A few week's ago, serf posted about two of the prospective Conservative alternatives to Ken. During the last week we managed to arrange an interview with one of those potential candidates, Victoria Borwick. We would like to thank her for taking the time out of her schedule to answer our questions.
As you’d probably agree, whoever is the Mayor of London should have affinity with the city. So what do you most like about living in London?
The fact that it is a world city – constantly changing and evolving, but still with hidden corners and communities that remain constant. The old historical London what embodies so many years of tradition and has endured the plague, the fire, the wars, and now London today, bringing together vibrant international cultures – taking advantage of technology to be the world’s most competitive centre for global financial services. London is more than just our capital city, London’s importance as a trading centre makes us one of the world’s leading nations.
What is your earliest memory of living in London?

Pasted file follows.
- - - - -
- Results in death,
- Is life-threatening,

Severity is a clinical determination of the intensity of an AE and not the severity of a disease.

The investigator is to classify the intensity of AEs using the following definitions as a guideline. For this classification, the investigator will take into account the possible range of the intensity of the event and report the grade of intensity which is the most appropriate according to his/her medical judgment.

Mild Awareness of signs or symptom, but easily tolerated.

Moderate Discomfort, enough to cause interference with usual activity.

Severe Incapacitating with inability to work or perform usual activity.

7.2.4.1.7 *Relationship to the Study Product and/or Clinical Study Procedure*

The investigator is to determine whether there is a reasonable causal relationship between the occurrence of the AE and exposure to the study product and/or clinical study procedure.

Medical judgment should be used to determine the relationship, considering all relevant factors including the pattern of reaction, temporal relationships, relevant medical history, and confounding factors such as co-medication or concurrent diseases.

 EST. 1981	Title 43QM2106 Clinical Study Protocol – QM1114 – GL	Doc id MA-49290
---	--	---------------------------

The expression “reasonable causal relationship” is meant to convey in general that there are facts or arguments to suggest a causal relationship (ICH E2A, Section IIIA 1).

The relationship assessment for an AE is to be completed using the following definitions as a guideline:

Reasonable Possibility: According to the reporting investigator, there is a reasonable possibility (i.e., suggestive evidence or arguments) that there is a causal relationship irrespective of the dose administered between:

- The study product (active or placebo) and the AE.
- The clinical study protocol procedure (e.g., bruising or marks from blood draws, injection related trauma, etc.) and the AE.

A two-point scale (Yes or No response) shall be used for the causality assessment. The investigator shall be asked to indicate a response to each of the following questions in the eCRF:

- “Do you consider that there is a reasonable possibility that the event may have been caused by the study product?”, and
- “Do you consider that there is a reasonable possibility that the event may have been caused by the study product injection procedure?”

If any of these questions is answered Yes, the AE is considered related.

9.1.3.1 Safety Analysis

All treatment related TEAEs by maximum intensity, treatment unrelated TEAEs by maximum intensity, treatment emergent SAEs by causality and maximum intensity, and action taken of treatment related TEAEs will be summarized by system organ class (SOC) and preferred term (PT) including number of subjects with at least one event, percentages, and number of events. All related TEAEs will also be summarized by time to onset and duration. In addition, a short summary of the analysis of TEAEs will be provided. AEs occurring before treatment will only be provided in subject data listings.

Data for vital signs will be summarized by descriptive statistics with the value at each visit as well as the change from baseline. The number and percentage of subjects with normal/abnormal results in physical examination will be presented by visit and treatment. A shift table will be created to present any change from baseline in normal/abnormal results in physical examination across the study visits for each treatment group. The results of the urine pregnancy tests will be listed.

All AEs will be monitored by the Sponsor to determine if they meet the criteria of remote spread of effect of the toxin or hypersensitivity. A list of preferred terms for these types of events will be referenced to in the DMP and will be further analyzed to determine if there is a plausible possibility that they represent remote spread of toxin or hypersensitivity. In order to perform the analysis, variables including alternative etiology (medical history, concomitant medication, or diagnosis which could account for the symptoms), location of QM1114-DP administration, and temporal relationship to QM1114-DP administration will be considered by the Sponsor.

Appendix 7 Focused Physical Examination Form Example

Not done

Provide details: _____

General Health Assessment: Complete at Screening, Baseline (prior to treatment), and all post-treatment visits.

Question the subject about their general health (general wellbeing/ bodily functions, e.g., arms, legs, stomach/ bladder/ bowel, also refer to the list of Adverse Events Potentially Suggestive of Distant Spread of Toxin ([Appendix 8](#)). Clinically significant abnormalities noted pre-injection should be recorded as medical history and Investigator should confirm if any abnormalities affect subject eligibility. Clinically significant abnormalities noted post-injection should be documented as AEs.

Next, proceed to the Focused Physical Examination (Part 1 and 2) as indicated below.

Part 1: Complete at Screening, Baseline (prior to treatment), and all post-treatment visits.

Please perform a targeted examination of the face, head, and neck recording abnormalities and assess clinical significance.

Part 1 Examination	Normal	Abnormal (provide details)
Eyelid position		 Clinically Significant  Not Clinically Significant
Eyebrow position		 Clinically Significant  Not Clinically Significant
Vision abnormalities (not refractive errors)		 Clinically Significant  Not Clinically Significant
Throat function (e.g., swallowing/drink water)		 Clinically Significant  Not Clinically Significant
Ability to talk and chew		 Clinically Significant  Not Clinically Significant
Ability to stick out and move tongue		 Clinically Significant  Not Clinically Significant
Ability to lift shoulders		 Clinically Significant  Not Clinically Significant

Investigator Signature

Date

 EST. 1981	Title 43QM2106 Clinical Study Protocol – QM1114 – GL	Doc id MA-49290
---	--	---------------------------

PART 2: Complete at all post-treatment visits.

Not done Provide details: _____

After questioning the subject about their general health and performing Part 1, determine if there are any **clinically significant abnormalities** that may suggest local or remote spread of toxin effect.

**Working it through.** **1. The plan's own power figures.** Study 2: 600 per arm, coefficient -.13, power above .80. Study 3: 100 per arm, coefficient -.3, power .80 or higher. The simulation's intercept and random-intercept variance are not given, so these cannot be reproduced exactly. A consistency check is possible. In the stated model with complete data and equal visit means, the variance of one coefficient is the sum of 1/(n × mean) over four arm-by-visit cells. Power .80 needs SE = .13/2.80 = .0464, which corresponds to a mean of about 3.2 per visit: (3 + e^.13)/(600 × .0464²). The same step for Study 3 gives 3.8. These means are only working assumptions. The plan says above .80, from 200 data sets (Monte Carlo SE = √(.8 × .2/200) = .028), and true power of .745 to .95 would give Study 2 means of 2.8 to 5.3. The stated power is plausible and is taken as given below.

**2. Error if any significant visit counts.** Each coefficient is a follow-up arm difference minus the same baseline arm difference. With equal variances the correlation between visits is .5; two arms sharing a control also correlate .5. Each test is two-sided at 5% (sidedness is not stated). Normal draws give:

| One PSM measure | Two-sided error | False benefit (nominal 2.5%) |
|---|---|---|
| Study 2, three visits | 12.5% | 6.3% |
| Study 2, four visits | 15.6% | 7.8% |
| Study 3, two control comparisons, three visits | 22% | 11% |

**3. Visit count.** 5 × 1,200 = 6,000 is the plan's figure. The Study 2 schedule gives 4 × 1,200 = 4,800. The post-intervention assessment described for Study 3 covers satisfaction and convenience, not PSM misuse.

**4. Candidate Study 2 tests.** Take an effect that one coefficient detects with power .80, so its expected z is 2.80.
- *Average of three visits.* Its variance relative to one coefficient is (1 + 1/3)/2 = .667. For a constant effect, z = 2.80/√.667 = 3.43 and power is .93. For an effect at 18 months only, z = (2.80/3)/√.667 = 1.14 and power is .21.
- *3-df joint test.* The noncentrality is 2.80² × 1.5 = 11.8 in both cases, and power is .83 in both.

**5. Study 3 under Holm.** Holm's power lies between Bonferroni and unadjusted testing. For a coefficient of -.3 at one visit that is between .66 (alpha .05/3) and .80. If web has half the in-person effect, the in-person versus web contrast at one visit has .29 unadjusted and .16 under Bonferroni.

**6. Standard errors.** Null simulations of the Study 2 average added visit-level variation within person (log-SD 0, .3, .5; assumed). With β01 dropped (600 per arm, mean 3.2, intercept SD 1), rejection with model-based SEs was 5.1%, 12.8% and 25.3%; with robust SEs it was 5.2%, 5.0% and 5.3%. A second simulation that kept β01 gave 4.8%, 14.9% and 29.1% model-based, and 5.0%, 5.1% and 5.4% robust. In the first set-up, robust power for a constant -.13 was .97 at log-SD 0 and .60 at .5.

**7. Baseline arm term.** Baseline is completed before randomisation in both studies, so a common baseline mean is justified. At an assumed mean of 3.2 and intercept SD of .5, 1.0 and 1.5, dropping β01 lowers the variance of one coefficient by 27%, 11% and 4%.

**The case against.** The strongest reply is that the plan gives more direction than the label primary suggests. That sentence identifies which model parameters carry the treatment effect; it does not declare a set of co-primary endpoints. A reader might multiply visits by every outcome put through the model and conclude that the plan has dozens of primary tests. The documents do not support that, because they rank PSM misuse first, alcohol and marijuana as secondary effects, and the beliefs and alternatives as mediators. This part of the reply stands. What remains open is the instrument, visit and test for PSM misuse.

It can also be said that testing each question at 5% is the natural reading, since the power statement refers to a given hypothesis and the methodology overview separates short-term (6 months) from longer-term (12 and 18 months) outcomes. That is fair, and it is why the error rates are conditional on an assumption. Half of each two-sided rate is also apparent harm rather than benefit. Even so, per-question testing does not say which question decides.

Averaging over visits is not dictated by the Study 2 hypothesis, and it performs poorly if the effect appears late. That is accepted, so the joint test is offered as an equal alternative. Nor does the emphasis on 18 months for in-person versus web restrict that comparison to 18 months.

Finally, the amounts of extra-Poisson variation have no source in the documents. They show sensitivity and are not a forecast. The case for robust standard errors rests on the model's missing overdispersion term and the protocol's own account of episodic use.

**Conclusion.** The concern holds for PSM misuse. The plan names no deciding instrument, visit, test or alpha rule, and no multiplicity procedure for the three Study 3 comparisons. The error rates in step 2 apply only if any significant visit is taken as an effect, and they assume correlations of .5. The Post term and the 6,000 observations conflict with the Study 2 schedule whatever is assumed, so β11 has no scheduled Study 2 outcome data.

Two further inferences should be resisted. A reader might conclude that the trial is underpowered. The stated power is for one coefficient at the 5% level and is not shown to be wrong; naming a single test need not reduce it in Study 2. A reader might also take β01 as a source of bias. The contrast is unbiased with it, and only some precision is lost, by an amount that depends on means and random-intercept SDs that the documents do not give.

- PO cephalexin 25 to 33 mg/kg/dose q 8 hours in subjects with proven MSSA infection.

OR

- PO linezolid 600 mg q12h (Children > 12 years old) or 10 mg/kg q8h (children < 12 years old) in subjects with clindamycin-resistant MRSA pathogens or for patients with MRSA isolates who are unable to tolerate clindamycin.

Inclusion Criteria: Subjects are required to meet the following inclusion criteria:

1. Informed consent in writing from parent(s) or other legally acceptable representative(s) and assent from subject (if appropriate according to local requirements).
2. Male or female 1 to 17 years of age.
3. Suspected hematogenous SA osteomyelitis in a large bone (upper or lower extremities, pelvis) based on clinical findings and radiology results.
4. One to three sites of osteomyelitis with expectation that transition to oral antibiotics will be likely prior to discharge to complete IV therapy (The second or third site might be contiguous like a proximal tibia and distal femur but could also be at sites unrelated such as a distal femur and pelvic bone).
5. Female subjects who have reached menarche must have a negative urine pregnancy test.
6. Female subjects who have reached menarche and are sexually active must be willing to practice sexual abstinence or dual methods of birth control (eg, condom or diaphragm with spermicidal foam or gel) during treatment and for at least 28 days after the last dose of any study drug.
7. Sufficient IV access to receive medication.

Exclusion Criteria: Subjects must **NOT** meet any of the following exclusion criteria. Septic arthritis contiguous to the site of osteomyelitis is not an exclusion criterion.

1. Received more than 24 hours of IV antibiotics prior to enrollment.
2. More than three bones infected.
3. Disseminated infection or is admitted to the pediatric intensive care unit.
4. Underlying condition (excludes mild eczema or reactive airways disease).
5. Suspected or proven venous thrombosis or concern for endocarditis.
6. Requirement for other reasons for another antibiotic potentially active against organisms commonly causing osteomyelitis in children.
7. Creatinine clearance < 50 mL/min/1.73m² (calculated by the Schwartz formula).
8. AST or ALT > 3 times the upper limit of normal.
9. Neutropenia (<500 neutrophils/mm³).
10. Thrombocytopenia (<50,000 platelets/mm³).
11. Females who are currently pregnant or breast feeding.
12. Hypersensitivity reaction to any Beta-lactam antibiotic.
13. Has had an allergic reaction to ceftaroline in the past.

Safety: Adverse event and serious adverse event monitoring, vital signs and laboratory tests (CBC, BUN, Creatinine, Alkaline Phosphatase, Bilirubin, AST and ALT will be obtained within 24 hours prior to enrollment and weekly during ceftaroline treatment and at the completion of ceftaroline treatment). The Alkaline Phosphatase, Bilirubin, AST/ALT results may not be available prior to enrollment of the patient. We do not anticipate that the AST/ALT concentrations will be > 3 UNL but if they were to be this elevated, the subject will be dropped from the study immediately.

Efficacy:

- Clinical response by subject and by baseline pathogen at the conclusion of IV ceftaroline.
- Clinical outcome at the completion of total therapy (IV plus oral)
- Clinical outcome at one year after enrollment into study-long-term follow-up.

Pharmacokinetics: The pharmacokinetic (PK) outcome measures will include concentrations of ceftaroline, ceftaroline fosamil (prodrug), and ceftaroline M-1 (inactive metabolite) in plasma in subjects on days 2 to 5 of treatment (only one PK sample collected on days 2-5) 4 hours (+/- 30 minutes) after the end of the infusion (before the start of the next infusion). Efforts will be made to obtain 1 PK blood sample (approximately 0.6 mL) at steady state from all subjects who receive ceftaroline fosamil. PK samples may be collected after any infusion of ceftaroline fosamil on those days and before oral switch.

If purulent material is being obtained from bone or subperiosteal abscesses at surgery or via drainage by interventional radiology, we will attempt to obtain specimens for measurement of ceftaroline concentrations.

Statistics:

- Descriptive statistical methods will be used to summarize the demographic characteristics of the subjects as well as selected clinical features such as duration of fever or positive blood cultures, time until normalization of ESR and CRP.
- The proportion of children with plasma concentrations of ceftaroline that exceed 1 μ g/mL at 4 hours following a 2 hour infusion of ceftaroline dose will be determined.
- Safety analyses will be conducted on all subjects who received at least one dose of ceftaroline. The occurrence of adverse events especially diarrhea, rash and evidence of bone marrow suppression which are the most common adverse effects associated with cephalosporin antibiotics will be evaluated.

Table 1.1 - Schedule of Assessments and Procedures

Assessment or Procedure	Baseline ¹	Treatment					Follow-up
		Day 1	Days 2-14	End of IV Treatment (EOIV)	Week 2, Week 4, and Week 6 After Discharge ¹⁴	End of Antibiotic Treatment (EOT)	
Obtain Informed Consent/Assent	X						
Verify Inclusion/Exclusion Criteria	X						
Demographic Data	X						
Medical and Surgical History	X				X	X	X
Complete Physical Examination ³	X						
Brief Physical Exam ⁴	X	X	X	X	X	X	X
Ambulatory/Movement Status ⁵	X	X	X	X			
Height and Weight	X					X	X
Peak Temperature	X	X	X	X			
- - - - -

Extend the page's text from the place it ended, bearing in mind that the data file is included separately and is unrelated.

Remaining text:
Having been born in London and brought up here – I remember the parks, walking to school and, like all small children, jumping up to balance on low walls, and running sticks along the railings. Walking home from school in the thick smog, or mist - delighted we don’t have those any more. However London felt safer and the traffic was easy.
At Christmas time the treat of going to the underground passageway between Barkers and Derry and Tom’s when it became a Christmas grotto and “sleigh-ride”. I also remember the arrival of Biba and psychedelic fashions in Carnaby Street.
Which part of London is your favourite?
I love the local street markets, which are individual to each community around London, the vibrancy of Covent Garden. I love standing on Westminster Bridge and watching the Thames flow, and the London skyline; the new architecture in Docklands contrasting with our wonderful parks and open spaces.
What do you consider to be the worst thing done to London and Londoners during Livingstone Administration?
That in spite of all his promises he has not managed to reduce crime – particularly street crime – The most important role for the Mayor is to keep Londoners safe. This is our city, we live here, work here and we want to be able to go out safely and feel pride in our capital city.
As has been commented on ConservativeHome. Should the Mayor be spending large sums of taxpayers money promoting himself? What would you do instead?